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Putin announces Russian annexation of four Ukrainian regions

Russian President Vladimir Putin proclaimed the annexation of four partially occupied Ukrainian regions at a signing ceremony in the Kremlin.

Ukraine, Western countries and the United Nations secretary-general have denounced the move, which represents a major escalation in the war that began with Russia’s invasion on February 24.

At Friday’s ceremony, Putin said Russia has “four new regions,” calling residents of Ukraine’s occupied Donetsk, Luhansk, Kherson and Zaporizhia regions “our citizens forever.”

“This is the will of millions of people,” he said in the speech before hundreds of dignitaries in the Kremlin’s St. George Hall.

INTERACTIVE Which regions of Ukraine is Russia annexing?

The signing ceremony comes three days after the completion of Kremlin-orchestrated “referendums” in the four regions, which are largely or partly occupied by Russian or Russian-backed forces.

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Moscow’s representatives in the occupied regions have claimed majorities of up to 99 percent in favor of joining Russia. Western and Kyiv governments have dismissed the hastily organized polls as violating international law, accusing them of being coercive and unrepresentative.

Earlier on Friday, the Kremlin warned that Ukraine’s attacks on any of the annexed regions would be considered aggression against Russia itself. In his speech, Putin said that Russia will defend its new territory with all means at its disposal.

The exact details of Russia’s annexation remain unclear, but it appears that Russia claims some 109,000 square kilometers (42,000 square miles) of Ukrainian territory, or about 18 percent, plus Crimea, which Russia annexed in 2014.

If Russia could establish control over the entire area it claims, Putin would have annexed some 136,000 square kilometers (52,510 square miles) or more than 22 percent of Ukraine, whose borders Russia recognized in a treaty after the fall of the Soviet Union.

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On Thursday, UN chief Antonio Guterres told reporters that “any decision to proceed with the annexation of the Donetsk, Luhansk, Kherson and Zaporizhia regions of Ukraine would have no legal value and deserve to be condemned.”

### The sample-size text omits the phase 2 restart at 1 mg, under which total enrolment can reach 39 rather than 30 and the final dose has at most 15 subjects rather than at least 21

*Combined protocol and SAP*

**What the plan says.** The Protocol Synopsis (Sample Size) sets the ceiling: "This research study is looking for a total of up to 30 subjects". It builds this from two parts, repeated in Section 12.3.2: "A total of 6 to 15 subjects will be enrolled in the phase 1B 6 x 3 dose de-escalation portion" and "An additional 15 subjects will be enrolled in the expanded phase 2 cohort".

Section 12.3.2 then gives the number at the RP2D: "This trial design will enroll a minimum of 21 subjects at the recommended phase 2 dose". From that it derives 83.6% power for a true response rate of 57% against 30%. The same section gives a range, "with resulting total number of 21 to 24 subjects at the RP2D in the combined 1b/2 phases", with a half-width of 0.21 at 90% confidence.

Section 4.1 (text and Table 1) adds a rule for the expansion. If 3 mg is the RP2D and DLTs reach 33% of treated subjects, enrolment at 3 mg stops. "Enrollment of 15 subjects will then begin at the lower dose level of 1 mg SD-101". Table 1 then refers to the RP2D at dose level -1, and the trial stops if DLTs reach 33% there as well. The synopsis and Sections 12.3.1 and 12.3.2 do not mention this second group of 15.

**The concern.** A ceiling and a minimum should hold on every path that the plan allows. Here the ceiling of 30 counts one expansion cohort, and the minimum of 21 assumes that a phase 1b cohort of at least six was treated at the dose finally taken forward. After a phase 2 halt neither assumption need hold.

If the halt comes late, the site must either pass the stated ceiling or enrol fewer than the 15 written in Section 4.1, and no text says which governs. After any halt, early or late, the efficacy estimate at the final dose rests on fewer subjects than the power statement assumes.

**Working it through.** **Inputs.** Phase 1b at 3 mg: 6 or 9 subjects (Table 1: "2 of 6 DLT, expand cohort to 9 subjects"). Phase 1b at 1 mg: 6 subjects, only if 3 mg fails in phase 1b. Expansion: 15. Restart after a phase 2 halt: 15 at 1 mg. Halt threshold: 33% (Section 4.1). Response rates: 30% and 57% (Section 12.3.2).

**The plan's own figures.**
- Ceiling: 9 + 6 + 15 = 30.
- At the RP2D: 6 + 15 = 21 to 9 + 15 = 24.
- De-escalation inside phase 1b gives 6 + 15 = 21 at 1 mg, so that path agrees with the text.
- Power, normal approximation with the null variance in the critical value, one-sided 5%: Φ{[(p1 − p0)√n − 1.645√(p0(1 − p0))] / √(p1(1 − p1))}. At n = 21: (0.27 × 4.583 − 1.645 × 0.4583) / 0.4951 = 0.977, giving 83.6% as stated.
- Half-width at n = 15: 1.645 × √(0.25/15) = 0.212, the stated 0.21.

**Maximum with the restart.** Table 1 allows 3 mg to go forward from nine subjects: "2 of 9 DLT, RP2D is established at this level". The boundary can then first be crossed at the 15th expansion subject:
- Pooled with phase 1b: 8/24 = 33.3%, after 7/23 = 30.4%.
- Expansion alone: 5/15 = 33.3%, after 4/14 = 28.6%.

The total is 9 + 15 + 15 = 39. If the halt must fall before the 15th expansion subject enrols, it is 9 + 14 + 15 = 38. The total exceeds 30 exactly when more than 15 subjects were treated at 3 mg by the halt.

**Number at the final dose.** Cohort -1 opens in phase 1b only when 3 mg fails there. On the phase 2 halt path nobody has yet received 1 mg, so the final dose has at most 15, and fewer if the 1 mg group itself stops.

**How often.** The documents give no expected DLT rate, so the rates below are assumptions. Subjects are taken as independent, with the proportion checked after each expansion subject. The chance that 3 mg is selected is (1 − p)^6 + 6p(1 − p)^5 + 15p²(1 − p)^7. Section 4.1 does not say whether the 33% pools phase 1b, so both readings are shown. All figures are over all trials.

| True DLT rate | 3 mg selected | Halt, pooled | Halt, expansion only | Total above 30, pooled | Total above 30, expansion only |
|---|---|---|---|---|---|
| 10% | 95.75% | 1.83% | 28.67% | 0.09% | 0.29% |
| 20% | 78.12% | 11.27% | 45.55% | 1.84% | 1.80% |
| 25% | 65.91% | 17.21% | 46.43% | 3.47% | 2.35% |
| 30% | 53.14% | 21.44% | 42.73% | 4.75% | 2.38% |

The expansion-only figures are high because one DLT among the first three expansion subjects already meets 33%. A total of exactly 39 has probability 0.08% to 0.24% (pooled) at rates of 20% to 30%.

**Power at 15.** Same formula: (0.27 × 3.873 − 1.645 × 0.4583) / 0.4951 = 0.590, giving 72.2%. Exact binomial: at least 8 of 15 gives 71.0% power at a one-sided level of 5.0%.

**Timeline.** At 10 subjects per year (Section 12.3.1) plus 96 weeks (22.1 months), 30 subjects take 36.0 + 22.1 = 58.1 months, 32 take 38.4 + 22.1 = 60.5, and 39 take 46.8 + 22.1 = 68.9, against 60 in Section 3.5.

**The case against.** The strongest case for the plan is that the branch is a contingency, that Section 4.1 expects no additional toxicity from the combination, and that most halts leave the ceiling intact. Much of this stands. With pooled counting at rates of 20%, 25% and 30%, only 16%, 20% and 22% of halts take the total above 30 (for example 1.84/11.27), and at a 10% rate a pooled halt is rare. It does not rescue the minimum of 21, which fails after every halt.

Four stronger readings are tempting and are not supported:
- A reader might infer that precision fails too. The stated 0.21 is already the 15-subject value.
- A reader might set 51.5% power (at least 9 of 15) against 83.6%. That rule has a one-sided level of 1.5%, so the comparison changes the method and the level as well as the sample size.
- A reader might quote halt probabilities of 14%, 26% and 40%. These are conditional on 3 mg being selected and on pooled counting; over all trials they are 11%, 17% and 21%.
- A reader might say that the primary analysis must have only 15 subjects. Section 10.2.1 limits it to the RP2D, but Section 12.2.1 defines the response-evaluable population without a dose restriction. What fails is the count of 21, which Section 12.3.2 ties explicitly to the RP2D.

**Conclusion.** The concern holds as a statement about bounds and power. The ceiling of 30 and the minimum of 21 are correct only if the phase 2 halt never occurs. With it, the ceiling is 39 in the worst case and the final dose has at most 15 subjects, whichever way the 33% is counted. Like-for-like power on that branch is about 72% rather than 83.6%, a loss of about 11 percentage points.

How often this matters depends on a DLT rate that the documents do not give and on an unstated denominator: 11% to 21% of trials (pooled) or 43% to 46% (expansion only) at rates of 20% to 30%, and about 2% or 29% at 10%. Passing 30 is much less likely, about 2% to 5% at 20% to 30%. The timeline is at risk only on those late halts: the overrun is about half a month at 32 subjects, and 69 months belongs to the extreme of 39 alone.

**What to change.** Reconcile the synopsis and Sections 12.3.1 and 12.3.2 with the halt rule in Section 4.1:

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He called the annexation a “dangerous escalation”.

Moscow has already taken a number of steps in what observers call efforts to “Russify” the annexed regions, a process that is most advanced in the occupied parts of Donetsk and Luhansk, where it has handed out hundreds of thousands of Russian passports to residents. since then. 2019 and almost completely replaced the Ukrainian hryvnia currency with the Russian ruble.

In the occupied areas of the four regions, access to Ukraine’s television and mobile phone networks has been cut off and only Russian channels and telecom providers are available.

Schools that previously taught the Ukrainian curriculum are forced to adopt a new Russian one.

Meanwhile, the pro-Russian breakaway regions of Donetsk and Lugansk have their own flags, soon to be replaced by Russia’s, while billboards on the streets of Kherson and Zaporizhia proclaim their future as part of Russia.

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In the speech, Putin urged Ukraine to cease military action and return to the negotiating table.

The Ukrainian government has pledged to take back all land seized by Russia and said Moscow’s decision to annex the territories had destroyed any chance of talks.

Putin further denounced the West’s backing of Ukraine in the conflict as an attempt to turn Russia into a “colony” and “crowds of slaves.”

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“After the collapse of the USSR, the West decided that the world would have to endure its dictates forever,” Putin said Friday, referring to the Soviet Union.

“The West expected that Russia would not be able to cope with such dictates and would fall apart… but Russia has been reborn and strengthened.”

Still, Patrick Bury, Senior Lecturer in Security at the University of Bath in the UK, noted that the speech, which seemed “more aimed at a global audience”, did not contain any specific ultimatums for Ukraine in terms of the region, nor Did it contain any “mention of nuclear escalation”?

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The omissions allay some concerns of a more immediate threat from Russia, he told Al Jazeera.

“So the security implications now are: what does Ukraine do with these oblasts, do they continue to attack, and I imagine they will, in the short term?” he said. “And how does Russia respond?”

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